Found 1292 article(s) in category 'Economic Growth'

New Development Economics – We Shall Experiment, but How Shall We Learn?

New Development Economics – We Shall Experiment, but How Shall We Learn? Dani Rodrik, 2008, Book Chapter, “Development economics has long been split between the study of macro-development (economic growth, international trade, and fiscal/macro-policies) and microdevelopment (microfinance, education, health, and other social programs). Even though the central…Link

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Arbitrage in Housing Markets

Arbitrage in Housing Markets. Edward Glaeser, December 15, 2007, Paper. “Urban economists understand housing prices with a spatial equilibrium approach that assumes people must be indifferent across locations. Since the spatial no arbitrage condition is inherently imprecise, other economists have turned to different no arbitrage conditions, such as the prediction that individuals must be indifferent between owning and renting. This paper argues the predictions from these non-spatial, financial no arbitrage conditions are also quite imprecise. Owned homes are extremely different from rental units and owners are…” Link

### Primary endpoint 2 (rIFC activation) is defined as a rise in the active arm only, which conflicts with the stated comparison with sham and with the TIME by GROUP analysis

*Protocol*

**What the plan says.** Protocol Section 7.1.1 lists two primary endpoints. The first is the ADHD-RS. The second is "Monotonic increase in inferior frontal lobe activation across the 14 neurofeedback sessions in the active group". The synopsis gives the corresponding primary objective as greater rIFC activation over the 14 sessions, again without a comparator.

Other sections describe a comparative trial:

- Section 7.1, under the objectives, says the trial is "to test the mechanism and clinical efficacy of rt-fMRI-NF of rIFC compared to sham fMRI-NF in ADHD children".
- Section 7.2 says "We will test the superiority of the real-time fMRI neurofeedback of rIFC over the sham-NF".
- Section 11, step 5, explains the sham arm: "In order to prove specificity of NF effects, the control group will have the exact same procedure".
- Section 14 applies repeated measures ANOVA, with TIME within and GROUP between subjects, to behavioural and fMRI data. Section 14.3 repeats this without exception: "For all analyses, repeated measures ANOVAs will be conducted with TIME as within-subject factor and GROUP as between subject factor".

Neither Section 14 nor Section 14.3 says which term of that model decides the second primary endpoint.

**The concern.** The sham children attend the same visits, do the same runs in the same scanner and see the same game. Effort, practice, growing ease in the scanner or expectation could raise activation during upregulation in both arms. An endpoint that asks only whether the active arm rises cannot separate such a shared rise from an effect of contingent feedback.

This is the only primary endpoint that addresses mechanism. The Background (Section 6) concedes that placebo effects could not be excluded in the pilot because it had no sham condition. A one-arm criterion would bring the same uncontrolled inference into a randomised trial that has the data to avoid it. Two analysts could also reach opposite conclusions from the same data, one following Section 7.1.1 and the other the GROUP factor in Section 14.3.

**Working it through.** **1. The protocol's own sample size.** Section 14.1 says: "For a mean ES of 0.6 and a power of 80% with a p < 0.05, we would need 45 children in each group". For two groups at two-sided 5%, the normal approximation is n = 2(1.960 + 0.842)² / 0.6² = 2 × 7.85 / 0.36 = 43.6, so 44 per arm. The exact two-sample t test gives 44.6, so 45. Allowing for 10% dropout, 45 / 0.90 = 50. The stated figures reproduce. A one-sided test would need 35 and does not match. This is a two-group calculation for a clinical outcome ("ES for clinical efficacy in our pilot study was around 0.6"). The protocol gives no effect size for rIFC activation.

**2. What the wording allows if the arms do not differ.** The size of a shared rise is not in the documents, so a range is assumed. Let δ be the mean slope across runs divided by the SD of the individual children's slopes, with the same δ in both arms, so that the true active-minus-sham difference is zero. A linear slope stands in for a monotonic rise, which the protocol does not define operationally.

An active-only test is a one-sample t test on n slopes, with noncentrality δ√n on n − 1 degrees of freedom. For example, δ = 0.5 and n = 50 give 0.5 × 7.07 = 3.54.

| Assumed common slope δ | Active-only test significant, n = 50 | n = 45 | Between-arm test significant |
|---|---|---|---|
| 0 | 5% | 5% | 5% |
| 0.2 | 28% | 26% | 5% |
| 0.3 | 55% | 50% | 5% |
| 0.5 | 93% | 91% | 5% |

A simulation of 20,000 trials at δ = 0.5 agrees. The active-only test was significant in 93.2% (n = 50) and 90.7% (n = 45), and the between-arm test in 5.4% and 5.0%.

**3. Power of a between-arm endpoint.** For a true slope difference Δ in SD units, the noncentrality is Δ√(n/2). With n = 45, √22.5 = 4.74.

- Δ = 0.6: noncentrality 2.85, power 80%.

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Did the Death of Distance Hurt Detroit and Help New York?

Did the Death of Distance Hurt Detroit and Help New York? Edward Glaeser, Giacomo Ponzetto, December 2007, Paper. “Urban proximity can reduce the costs of shipping goods and speed the flow of ideas. Improvements in communication technology might erode these advantages and allow people and firms to decentralize. However, improvements in transportation and communication technology can also increase the returns to new ideas, by allowing those ideas to be used throughout the world. This paper presents a model that illustrates these two rival effects that technological progress can have on cities…” Link

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Latin America and The World Economy